THE LIV­ING SEA OF WAK­ING DREAMS

The Weekend Australian - Review - - Books - Ge­ordie Wil­liamson Ge­ordie Wil­liamson is The Aus­tralian’s chief lit­er­ary critic.

By Richard Flana­gan

Knopf Aus­tralia, 304pp, $32.99 (HB) dial, tun­ing in and out of clar­ity: voice, tense and pro­noun shift­ing and mash­ing to­gether be­fore lan­guage re­solves it­self firmly within Anna’s per­spec­tive. She turns out to be a bril­liant ves­sel for the nov­el­ist’s con­cerns.

Anna is one who has been dam­aged by the es­cape ve­loc­ity re­quired to flee her ori­gins. As a child of Tas­ma­nia’s lovely yet im­pov­er­ished north­west, she has made a point of pride out of her adult main­land ex­ile. Re­turn­ing to the is­land to sit by her mother’s hospi­tal bed­side is a galling re­minder of the past and its on­go­ing claims upon her.

And as a woman mak­ing her way in ar­chi­tec­ture, Anna has been forced to work harder, dis­play greater tal­ent and show more am­bi­tion than her male peers. Suc­cess has cost an early mar­riage and a re­la­tion­ship with her son, a bed­room-bound gamer who, now in his 20s, has failed to fly at all.

A bright, tough woman, un­flap­pable and unil­lu­sioned. So when early on she looks down while driv­ing out of a mu­nic­i­pal carpark in Ho­bart to dis­cover that one of her fin­gers has van­ished, she can only un­der­stand the phe­nom­e­non as some form of cat­e­gory er­ror. Such weird en­chant­ment does not com­pute.

The mag­i­cal re­al­ist vein in this novel starts small — a sin­gle ab­sent knuckle-joint where a ring-fin­ger once was — then ac­cel­er­ates as it spreads: a pan­demic of van­ish­ing. Flana­gan re­ports these phe­nom­ena via Anna’s grow­ing sense of un­ease, but he does not press the point. Peo­ple are re­luc­tant to ad­dress the van­ish­ings di­rectly: it’s a buzz-killer, so­cially, and vul­gar to dwell on.

The re­sult is a vague, un­canny air in­fect­ing the world of the novel. Like those Google Streetview im­ages where of­fice work­ers and shop­pers are caught, frozen in ba­nal at­ti­tudes, ex­cept each face is pho­to­shopped to a blur.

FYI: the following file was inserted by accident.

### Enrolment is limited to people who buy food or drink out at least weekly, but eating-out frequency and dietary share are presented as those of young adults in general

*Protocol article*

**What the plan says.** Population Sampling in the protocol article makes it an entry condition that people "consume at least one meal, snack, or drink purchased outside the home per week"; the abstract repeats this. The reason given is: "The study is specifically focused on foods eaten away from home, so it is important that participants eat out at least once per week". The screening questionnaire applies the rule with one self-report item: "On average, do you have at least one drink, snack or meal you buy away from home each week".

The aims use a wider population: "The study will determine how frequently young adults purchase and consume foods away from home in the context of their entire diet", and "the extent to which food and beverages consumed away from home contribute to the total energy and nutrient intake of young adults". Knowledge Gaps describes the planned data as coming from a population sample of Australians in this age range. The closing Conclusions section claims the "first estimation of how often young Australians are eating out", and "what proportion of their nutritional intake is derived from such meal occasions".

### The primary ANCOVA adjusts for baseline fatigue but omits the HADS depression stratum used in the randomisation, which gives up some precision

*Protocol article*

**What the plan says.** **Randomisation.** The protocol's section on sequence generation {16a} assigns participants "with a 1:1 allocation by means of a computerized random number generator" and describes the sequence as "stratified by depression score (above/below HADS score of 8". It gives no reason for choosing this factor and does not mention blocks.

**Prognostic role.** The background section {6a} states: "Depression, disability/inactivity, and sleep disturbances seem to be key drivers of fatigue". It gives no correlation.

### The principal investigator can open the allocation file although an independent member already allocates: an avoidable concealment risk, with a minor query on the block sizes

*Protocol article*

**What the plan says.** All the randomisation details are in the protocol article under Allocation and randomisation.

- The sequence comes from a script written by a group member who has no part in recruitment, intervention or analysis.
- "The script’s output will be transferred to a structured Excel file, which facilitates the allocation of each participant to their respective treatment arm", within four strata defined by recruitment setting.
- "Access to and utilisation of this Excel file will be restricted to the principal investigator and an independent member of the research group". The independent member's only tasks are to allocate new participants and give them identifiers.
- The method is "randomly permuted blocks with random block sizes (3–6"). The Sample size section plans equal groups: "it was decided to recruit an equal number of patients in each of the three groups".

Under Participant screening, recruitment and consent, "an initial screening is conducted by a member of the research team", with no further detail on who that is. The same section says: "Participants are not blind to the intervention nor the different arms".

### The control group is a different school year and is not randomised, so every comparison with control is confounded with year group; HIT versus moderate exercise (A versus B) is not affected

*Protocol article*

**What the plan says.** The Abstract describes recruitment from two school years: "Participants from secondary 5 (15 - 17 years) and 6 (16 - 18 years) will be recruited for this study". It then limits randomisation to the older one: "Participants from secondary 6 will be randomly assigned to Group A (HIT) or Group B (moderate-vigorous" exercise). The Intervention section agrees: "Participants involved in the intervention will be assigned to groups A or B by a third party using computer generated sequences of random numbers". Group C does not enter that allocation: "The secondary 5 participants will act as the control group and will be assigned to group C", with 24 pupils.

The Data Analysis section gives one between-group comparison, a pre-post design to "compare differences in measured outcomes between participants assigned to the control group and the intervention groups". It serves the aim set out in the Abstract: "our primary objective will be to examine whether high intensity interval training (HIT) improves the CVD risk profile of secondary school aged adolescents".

What is the func­tion of this van­ish­ing? What is its place in a novel de­voted to the in­ti­mate fam­ily dance of three sib­lings man­ag­ing the de­scent of a beloved par­ent from ma­ter­nal gi­ant to frail, ad­dled ghost?

The an­swer could lie in the book’s epi­graph: a few lines from the great English Ro­man­tic poet John Clare, pow­er­fully be­moan­ing the changes wrought by en­clo­sure of agri­cul­tural Com­mons dur­ing the early 1800s.

En­clo­sure is also what the dig­i­tal has done to us. It has taken our at­ten­tion, fenced it off and mon­e­tised it — all with our en­thu­si­as­tic as­cent. Never be­fore has a sin­gle de­vice com­bined work, in­for­ma­tion, com­mu­ni­ca­tion, en­ter­tain­ment and eros with such to­tal, ad­dic­tive elan. Yet it ar­rived at just the mo­ment when we needed to at­tend most to our lo­cal re­al­i­ties and the di­min­ish­ments they were suf­fer­ing.

Anna, who turns from im­ages of bush­fire and su­per­storm, burned an­i­mals and bat­tered hu­mans flee­ing dis­as­ter to post a pic of her new shoes on In­sta­gram, rep­re­sents a drive we all ex­pe­ri­ence to some ex­tent: the de­sire to es­cape from an un­palat­able ex­is­tence into the glossy, fil­tered com­forts of the on­line ‘‘real’’.

Fran­cie, by con­trast, whose shift­ing con­scious­ness we glean via her chil­dren, pos­sesses the grav­ity of one who has dwelled in the tan­gi­ble world all her life.

Even the un­rav­el­ling of her mind, a process re­flected in a note­book of scrib­bled rem­i­nis­cence, seems like a sen­si­ble re­tort to a mo­ment in which in­san­ity is re­flected in a dou­bling down on the ster­ile for­mu­la­tions and scle­rotic ide­o­log­i­cal po­si­tions, where even facts are up for fu­ri­ous de­bate: a Brezh­nev era of the hu­man spirit.

She grows to be­come — just as Ad­die Bun­dren, ma­tri­arch of Wil­liam Faulkner’s mas­ter­piece As I Lay Dy­ing did al­most a cen­tury ago — a lo­cus for love and dis­pute who lives and dies be­yond the hu­man claims made on her be­half. Both women’s very or­di­nary ex­tinc­tions be­come the ve­hi­cle for uni­ver­sal con­cerns.

Yet the most sig­nif­i­cant link be­tween these nov­els, writ­ten at an an­tipode to one other and yet shar­ing so much, has to do with the mis­use of im­por­tant words — first among them ‘‘love’’.

Anna and Terzo be­lieve that sub­mit­ting their mother to the soft, beep­ing tyranny of ma­chines that keep her in a state of sus­pended an­i­ma­tion is an act of love. They are re­ally act­ing out of fear. Ad­die, in Faulkner’s novel, says of her hus­band: “He had a word, too. Love, he called it. But I had been used to words for a long time. I knew that that word was like the oth­ers: just a shape to fill a lack.’’

In this, Flana­gan’s call-and-re­sponse to his revered lit­er­ary an­tecedent — the sec­ond great novel the au­thor has sent out straight from his imag­i­na­tion — he ex­plores how our fail­ures to prop­erly love have led us to the point of de­struc­tion. What im­presses most, how­ever, is that Flana­gan’s novel doesn’t end in con­dem­na­tion. It keeps search­ing for the proper form for love; it seeks to sup­ply the lack Ad­die in­tu­its and Anna en­acts.

And it con­cludes, as­ton­ish­ingly for a story about our flaws, our blind­nesses — the in­di­vid­ual and col­lec­tive fi­asco that has brought us to this point — with a mes­sage of hope, frail and tiny as an orange-bel­lied par­rot, wing­ing in­domitably through a Bass Straight storm.

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